Working with profile shells
pfexec command only works when a user is logged into a profile shell with the proper role and privileges assigned to it. Follow the steps in this topic to configure a profile shell.
Authorization is the mechanism in RBAC used for establishing a granular permission hierarchy. You provide users with access to commands requiring strict privileges by associating it with a specific role or profile through an authorization.
- Commands are assigned to authorizations
- Authorizations are assigned to roles
- Roles are assigned to profiles
Three rules are fundamental to an RBAC system:
- Role assignment: A user can execute a transaction only if the user selects or is assigned a role. The identification and authentication process (logging in) is not considered a transaction. All other user activities on the system are conducted through transactions. Thus all active users are required to have some active role.
- Role authorization: The active role of a user must be authorized for a specific use case. With the above rule, this rule ensures that users can take on only roles for which they are authorized.
- Transaction authorization: A user can execute a transaction only if the transaction is authorized through an assigned role, and subject to any constraints that may be applied across users, roles, and permissions. With the two rules above, this rule ensures that users can execute only transactions for which they are authorized.
SmartOS comes with a wide range of pre-defined profiles you can use out-of-box. You can achieve a great deal of security granularity by knowing how to search profiles for the commands your users will need and then adding users to that profile. For example, the following instructions show you how to give a new user access to the
Create a new user and assign that user a password:
mkdir -p /export/home useradd -m -d /export/home/tester tester 128 blocks passwd tester New Password: Re-enter new Password: passwd: password successfully changed for tester
| | In SmartOS, the first user you create is assigned a profile that allows that user to perform all root tasks. |
- Log out and log in again as the new user.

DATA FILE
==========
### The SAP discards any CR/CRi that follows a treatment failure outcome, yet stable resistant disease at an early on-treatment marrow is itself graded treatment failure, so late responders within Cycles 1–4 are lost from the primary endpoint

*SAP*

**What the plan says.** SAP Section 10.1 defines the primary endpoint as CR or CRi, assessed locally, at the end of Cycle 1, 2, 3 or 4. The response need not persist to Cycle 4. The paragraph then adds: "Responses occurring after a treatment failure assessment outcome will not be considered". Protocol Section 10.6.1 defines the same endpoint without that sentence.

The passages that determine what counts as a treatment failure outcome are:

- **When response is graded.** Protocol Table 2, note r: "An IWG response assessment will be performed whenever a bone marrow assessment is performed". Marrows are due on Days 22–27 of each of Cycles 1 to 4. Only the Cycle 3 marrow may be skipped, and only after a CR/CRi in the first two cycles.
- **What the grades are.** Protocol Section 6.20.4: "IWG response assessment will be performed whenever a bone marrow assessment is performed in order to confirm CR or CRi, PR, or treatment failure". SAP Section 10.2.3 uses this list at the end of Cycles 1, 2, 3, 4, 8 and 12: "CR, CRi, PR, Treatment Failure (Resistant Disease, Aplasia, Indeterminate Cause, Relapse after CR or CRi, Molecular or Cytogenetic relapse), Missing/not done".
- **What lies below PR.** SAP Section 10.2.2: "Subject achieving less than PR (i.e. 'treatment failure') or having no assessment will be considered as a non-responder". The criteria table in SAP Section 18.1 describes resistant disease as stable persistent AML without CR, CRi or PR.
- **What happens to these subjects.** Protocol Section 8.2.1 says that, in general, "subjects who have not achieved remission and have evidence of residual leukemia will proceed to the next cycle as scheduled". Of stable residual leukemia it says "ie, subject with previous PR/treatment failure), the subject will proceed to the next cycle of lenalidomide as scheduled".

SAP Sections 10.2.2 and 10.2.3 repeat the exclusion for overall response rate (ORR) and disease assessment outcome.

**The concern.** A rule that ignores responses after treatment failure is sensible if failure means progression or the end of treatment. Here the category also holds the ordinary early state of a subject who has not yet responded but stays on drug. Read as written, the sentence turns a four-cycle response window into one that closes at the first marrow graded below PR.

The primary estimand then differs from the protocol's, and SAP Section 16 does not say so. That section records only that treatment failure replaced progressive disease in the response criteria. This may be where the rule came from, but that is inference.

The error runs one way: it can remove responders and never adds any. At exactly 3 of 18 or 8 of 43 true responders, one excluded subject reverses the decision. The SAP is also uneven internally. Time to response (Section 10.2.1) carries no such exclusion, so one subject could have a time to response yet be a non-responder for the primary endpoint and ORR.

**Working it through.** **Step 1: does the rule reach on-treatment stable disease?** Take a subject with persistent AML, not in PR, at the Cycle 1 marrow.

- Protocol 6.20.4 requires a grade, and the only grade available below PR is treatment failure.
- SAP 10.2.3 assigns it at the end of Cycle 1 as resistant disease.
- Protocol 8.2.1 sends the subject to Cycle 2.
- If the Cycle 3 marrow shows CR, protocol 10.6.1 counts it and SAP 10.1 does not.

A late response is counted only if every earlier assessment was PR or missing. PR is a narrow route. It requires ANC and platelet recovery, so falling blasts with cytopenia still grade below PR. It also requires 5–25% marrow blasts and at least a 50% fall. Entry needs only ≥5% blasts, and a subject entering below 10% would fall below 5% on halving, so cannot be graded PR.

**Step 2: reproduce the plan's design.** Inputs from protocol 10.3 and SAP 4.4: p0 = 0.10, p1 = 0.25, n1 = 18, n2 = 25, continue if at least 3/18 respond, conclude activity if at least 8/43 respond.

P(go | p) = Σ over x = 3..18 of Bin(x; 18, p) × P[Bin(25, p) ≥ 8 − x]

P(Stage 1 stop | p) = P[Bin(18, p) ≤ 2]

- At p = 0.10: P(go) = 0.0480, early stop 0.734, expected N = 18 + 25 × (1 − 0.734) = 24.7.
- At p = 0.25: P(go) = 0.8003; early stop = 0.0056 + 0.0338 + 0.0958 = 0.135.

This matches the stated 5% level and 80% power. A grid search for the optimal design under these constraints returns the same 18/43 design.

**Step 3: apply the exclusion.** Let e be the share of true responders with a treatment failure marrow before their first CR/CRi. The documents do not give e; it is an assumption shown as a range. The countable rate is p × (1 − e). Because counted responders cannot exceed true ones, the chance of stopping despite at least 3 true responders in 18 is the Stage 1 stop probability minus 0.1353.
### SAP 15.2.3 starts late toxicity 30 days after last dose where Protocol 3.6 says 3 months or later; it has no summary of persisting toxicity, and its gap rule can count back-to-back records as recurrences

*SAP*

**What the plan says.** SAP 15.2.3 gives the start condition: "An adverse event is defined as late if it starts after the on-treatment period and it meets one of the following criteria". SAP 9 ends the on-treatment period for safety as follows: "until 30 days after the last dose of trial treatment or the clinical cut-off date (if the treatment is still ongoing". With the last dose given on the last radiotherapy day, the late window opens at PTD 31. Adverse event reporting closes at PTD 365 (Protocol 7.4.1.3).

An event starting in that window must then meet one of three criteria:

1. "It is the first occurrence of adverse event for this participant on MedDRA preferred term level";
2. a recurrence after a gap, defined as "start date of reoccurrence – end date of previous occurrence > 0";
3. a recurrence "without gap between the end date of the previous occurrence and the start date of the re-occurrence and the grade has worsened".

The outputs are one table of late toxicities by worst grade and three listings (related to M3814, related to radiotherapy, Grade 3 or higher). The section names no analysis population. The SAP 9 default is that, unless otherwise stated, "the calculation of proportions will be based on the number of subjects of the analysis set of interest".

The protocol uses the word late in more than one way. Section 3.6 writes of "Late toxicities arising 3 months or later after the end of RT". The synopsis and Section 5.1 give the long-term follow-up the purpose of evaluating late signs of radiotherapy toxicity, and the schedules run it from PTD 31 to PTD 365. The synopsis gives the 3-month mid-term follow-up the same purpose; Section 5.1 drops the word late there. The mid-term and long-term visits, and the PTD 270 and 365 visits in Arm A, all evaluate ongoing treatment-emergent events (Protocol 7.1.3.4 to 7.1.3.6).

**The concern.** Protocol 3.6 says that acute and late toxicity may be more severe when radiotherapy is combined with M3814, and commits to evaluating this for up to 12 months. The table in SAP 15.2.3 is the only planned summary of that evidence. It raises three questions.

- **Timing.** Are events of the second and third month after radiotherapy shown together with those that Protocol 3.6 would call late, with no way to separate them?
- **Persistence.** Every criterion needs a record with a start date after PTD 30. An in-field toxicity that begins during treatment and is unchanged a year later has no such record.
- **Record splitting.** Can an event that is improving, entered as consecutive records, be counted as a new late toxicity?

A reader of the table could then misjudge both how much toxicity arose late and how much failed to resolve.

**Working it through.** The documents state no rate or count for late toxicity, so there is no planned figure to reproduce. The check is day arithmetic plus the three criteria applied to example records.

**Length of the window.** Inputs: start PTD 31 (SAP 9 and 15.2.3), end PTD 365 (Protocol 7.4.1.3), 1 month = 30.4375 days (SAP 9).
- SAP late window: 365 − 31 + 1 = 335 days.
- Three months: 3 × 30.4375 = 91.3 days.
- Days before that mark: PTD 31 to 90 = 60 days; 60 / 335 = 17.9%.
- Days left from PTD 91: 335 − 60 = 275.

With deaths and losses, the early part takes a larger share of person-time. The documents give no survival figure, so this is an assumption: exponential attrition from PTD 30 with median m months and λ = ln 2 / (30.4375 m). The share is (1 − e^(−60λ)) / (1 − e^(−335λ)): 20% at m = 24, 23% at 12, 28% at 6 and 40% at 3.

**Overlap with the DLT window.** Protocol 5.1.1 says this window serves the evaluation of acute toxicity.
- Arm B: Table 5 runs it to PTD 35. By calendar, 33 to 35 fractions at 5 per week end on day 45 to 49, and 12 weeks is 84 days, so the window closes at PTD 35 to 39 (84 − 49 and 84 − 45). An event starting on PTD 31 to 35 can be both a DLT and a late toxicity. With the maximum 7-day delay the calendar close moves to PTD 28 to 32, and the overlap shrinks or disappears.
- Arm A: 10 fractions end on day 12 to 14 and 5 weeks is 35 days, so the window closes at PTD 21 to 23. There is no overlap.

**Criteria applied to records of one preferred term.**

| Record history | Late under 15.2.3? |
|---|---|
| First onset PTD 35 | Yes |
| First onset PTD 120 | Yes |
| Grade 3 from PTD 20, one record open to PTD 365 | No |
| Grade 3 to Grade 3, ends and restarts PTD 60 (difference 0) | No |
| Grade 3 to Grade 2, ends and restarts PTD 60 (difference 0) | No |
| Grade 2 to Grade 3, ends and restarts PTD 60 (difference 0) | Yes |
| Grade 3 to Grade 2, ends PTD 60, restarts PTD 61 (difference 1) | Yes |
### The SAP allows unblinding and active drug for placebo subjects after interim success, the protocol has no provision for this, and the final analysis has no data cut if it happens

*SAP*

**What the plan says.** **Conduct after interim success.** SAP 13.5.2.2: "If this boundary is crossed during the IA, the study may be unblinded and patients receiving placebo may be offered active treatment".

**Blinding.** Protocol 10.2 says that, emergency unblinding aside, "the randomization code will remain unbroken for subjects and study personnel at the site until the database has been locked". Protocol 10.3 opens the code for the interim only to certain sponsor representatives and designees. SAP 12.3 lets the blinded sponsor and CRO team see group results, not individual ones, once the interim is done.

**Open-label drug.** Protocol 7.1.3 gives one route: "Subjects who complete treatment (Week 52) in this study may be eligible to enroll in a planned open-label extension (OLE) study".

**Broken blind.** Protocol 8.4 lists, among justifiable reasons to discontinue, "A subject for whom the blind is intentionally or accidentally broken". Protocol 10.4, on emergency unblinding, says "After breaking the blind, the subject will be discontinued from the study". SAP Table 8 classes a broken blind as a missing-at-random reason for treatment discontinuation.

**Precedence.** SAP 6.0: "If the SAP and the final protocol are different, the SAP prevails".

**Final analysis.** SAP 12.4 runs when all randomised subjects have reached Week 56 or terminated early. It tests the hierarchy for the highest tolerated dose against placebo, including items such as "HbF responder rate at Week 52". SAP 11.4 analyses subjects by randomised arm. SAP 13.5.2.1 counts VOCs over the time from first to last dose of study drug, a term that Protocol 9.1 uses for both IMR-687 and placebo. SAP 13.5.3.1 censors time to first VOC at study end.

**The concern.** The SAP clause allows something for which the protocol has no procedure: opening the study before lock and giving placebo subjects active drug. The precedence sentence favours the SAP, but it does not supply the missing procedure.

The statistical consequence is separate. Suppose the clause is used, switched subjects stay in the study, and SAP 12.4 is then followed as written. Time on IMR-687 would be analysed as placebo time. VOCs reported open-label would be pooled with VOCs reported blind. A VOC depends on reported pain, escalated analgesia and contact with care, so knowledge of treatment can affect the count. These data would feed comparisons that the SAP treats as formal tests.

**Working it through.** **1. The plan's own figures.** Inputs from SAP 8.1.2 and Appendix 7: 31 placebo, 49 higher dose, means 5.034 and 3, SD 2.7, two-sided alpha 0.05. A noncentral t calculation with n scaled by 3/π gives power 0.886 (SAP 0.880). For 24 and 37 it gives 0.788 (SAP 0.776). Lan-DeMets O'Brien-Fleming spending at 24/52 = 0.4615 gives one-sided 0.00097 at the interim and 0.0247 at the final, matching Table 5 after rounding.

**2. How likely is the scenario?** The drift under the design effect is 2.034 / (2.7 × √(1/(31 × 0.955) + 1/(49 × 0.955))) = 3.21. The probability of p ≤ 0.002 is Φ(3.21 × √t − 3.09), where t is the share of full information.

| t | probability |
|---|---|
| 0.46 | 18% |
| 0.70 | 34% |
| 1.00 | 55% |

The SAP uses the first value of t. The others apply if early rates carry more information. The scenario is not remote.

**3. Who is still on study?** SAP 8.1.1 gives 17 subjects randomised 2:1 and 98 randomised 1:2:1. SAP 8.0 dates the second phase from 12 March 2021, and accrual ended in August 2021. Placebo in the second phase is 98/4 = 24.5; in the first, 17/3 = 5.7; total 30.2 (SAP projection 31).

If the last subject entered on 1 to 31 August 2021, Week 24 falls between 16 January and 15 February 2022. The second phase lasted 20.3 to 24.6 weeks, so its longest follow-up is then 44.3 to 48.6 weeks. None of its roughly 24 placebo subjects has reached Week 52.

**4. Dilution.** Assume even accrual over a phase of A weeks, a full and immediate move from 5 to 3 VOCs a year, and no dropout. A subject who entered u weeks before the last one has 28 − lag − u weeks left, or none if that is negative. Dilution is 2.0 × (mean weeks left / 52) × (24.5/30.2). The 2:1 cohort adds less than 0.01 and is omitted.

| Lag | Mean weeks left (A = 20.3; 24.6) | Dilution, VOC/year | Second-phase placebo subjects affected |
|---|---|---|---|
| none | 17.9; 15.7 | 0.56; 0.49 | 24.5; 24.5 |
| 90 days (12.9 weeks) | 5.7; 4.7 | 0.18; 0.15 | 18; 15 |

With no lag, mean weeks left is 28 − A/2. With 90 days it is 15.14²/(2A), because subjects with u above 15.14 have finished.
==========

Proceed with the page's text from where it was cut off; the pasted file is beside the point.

Look for a profile in exec_attr that already has access to the
$ grep "reboot" /etc/security/exec_attr Maintenance and Repair:suser:cmd:::/usr/sbin/reboot:uid=0
The above query shows a match in the "Maintenance and Repair" profile.
- Log in as root and assign the "Maintenance and Repair" rights profile to tester:
$ su root Password: # usermod -P 'Maintenance and Repair' tester UX: usermod: tester is currently logged in, some changes may not take effect until next login.
The "tester" user now has access to privileged commands available through the "Maintenance and Repair" rights profile. To run these privileged commands, the user need only prepend the command with
pfexec. For example:
|Once a profile is setup, superusers can assign a role to that profile. Users who assume the role that is assigned to that profile can run privileged commands without the need for prepending the command with
|To create a role and modify attributes, you must login as an administrator with User Management profile rights. To assign a password to a role or modify security attributes of a user, you must login as a user with User Security profile rights. The easiest way to accomplish all of this is to create the role logged in as the root user.|
- Log in as an administrator with valid rights to create a role.
- Run the
# roleadd <option> rolename
For example, the following command creates a local User Administrator with the role name of "useradmin":
# roleadd -c "User Administrator role, local" -s /usr/bin/pfbash \ -K profiles="User Security,User Management" useradmin
- Run the
# usermod -R role [-S repository] login
For example, the following command assigns the "useradmin" role to a local user:
# usermod -R useradmin jdoe-local
- Restart the name service cache daemon to set the changes.
# svcadm restart system/name-service-cache
Assign a password to the role. You can set the password as a user who is assigned to the user security rights profile. Otherwise, a user who is assigned the role must create it.
- Create the password for the role.
# passwd -r repository rolename Password: <Type rolename password> Confirm Password: <Retype rolename password> #
- Alternatively, a user who can assume the role creates a password.
% su - rolename Password: <Type rolename password> Confirm Password: <Retype rolename password> $
- Create the password for the role.